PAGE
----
For more than 200 years, our party has led the fight for civil rights, health care, Social Security, workers’ rights, and women’s rights. We are the party of Barack Obama, John F. Kennedy, FDR, and the countless everyday Americans who work each day to build a more perfect union. Take a look at some of our accomplishments, and you’ll see why we’re proud to be Democrats.
19th Amendment: Women's Suffrage
Under the leadership of Democratic President Woodrow Wilson, the U.S. Constitution was amended to grant women the right to vote. In August of 1920, Tennessee became the 36th state to ratify women’s suffrage, and it became our nation’s 19th amendment.
President Franklin D. Roosevelt and the New Deal
In the 1930s, Americans turned to Democrats and elected President Franklin D. Roosevelt to end the Great Depression. President Roosevelt offered Americans a New Deal that put people back to work, stabilized farm prices, and brought electricity to rural homes and communities. Under President Roosevelt, Social Security established a promise that lasts to this day: growing old would never again mean growing poor.
Social Security Act
One of the most enduring parts of Franklin D. Roosevelt’s New Deal, the Social Security Act provides assistance to retirees, the unemployed, widows, and orphans. By signing this act, Franklin D. Roosevelt was the first president to advocate for federal assistance for the elderly. It was largely opposed by Republican legislators.
In 1944, Franklin D. Roosevelt signed the G.I. Bill—a historic measure that provided unprecedented benefits for soldiers returning from World War II, including low-cost mortgages, loans to start a business, and tuition and living expenses for those seeking higher education. Harry Truman helped rebuild Europe after World War II with the Marshall Plan and oversaw the formation of the North Atlantic Treaty Organization. By integrating the military, President Truman helped to bring down barriers of race and gender and pave the way for civil rights advancements in the years that followed.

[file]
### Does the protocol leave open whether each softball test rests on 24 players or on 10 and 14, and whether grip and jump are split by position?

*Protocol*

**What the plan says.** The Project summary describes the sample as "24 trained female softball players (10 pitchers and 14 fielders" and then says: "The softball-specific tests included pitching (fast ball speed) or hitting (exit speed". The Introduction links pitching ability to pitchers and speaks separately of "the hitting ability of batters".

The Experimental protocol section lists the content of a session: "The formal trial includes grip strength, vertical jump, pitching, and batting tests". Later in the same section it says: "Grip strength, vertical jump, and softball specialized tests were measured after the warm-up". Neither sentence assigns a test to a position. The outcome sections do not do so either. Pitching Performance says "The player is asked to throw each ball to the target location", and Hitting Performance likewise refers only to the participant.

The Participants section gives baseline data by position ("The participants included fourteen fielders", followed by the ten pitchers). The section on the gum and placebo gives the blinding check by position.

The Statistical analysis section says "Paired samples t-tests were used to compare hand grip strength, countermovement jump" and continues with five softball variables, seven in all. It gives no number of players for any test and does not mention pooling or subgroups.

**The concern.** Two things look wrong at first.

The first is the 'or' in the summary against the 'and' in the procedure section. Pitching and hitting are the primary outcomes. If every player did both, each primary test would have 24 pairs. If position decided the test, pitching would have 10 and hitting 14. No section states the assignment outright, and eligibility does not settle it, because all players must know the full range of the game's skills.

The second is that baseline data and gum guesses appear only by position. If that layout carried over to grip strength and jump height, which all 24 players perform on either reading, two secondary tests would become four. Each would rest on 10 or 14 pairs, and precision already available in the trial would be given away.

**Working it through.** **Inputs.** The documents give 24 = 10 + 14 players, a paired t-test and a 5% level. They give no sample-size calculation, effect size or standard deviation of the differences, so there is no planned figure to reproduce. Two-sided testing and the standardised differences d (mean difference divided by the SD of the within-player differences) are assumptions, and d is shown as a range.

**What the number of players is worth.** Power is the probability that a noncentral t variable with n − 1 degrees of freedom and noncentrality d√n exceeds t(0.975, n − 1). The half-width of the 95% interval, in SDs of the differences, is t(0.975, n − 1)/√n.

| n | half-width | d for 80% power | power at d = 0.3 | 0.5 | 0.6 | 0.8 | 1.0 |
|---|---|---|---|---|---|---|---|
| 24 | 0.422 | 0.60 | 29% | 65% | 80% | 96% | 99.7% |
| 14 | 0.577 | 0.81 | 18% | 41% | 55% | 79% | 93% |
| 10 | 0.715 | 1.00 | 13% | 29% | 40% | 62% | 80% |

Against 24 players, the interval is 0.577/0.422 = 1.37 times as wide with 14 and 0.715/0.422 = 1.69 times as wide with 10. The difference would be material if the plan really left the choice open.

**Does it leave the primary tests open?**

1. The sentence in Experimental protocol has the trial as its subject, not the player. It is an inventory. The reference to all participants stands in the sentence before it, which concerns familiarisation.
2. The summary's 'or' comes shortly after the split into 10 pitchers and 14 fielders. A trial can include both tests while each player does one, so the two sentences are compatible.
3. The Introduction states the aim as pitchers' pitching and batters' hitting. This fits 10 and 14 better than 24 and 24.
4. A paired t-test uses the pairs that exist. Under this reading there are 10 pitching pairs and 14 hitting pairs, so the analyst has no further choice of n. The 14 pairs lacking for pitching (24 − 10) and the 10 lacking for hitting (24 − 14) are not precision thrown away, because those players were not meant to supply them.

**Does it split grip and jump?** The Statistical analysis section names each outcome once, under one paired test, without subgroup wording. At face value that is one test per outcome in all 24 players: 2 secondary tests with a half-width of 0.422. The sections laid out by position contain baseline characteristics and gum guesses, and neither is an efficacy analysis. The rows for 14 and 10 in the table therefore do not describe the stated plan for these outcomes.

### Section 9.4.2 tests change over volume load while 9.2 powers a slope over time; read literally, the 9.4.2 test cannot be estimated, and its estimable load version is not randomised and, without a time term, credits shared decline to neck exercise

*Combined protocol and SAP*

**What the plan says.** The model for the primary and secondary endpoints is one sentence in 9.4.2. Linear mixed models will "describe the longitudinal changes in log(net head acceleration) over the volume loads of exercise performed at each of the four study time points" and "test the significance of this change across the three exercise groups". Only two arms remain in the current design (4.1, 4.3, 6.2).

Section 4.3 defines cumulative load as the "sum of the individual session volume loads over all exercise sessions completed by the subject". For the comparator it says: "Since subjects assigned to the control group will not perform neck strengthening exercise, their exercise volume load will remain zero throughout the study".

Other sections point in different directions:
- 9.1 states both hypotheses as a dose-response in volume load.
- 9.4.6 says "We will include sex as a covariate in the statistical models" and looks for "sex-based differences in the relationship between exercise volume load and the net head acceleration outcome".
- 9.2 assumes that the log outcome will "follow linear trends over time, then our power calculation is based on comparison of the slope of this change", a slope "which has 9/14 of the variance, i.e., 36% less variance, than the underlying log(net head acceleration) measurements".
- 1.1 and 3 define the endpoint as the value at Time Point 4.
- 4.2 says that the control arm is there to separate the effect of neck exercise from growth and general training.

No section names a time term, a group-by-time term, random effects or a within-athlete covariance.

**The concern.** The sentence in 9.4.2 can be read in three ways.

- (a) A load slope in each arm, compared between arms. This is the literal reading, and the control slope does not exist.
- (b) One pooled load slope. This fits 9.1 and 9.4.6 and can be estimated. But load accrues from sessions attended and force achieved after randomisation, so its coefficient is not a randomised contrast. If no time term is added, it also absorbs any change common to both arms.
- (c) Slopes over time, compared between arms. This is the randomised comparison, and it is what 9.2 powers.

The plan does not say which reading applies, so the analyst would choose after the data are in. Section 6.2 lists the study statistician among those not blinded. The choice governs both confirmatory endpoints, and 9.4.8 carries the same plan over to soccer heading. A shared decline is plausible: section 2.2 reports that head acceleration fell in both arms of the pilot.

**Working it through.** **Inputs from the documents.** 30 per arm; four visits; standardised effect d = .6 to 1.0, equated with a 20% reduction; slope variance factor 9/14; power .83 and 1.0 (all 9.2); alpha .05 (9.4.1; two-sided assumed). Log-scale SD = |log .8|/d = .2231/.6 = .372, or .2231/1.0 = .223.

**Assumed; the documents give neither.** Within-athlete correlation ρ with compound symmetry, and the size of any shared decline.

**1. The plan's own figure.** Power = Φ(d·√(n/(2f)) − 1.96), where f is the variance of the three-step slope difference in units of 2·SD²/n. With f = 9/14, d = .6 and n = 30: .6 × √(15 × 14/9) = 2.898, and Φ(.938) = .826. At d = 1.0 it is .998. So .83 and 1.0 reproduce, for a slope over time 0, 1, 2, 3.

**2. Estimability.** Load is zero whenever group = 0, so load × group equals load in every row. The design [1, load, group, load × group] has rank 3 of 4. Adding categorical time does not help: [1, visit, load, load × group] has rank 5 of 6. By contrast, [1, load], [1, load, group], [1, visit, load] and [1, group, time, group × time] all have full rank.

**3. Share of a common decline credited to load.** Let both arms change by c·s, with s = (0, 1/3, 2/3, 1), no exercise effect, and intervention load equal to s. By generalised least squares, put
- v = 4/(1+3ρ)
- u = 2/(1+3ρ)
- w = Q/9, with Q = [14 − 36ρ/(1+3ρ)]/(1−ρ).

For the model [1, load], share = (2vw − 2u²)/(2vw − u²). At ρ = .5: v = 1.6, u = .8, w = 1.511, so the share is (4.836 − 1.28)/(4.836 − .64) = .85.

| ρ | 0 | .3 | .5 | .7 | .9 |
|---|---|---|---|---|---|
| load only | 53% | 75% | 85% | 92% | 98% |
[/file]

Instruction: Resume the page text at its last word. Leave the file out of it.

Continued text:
In the 1960s, Americans again turned to Democrats and elected President John F. Kennedy to tackle the challenges of a new era. President Kennedy dared Americans to put a man on the moon, created the Peace Corps, and negotiated a treaty banning atmospheric testing of nuclear weapons.
And after President Kennedy’s assassination, Americans looked to President Lyndon Johnson, who offered a new vision of a Great Society and signed into law the Civil Rights Act and Voting Rights Act.
Civil Rights Act
This landmark piece of legislation outlawed major forms of discrimination against African Americans and women and prohibited racial segregation. Signed into law by President Lyndon B. Johnson, it ended unequal voting requirements and segregated schools, workplaces, and public facilities.
From President Johnson to President Obama
President Johnson’s enactment of Medicare was a watershed moment in America’s history that redefined our country’s commitment to our seniors—offering a new promise that all Americans have the right to a healthy retirement.
In 1976, in the wake of the Watergate scandal, Americans elected Jimmy Carter to restore dignity to the White House. He created the Departments of Education and Energy and helped to forge a lasting peace between Israel and Egypt.
In 1992, after 12 years of Republican presidents, record budget deficits, and high unemployment, Americans turned to Democrats once again and elected Bill Clinton to get America moving again. President Clinton balanced the budget, helped the economy add 23 million new jobs, and oversaw the longest period of peacetime economic expansion in history.
And in 2008, Americans turned to Democrats and elected President Obama to reverse our country’s slide into the largest economic downturn since the Great Depression and undo eight years of policies that favored the few over the many.
Under President Obama’s direction and congressional Democrats’ leadership, we reformed a health care system that was broken and extended health insurance to 32 million Americans.
Patient Protection and Affordable Care Act
After decades of trying and despite unanimous opposition from Republicans, President Obama and Democrats passed comprehensive health reform into law in March 2010. The Affordable Care Act holds insurance companies accountable, lowers costs, expands coverage, and improves care for all Americans.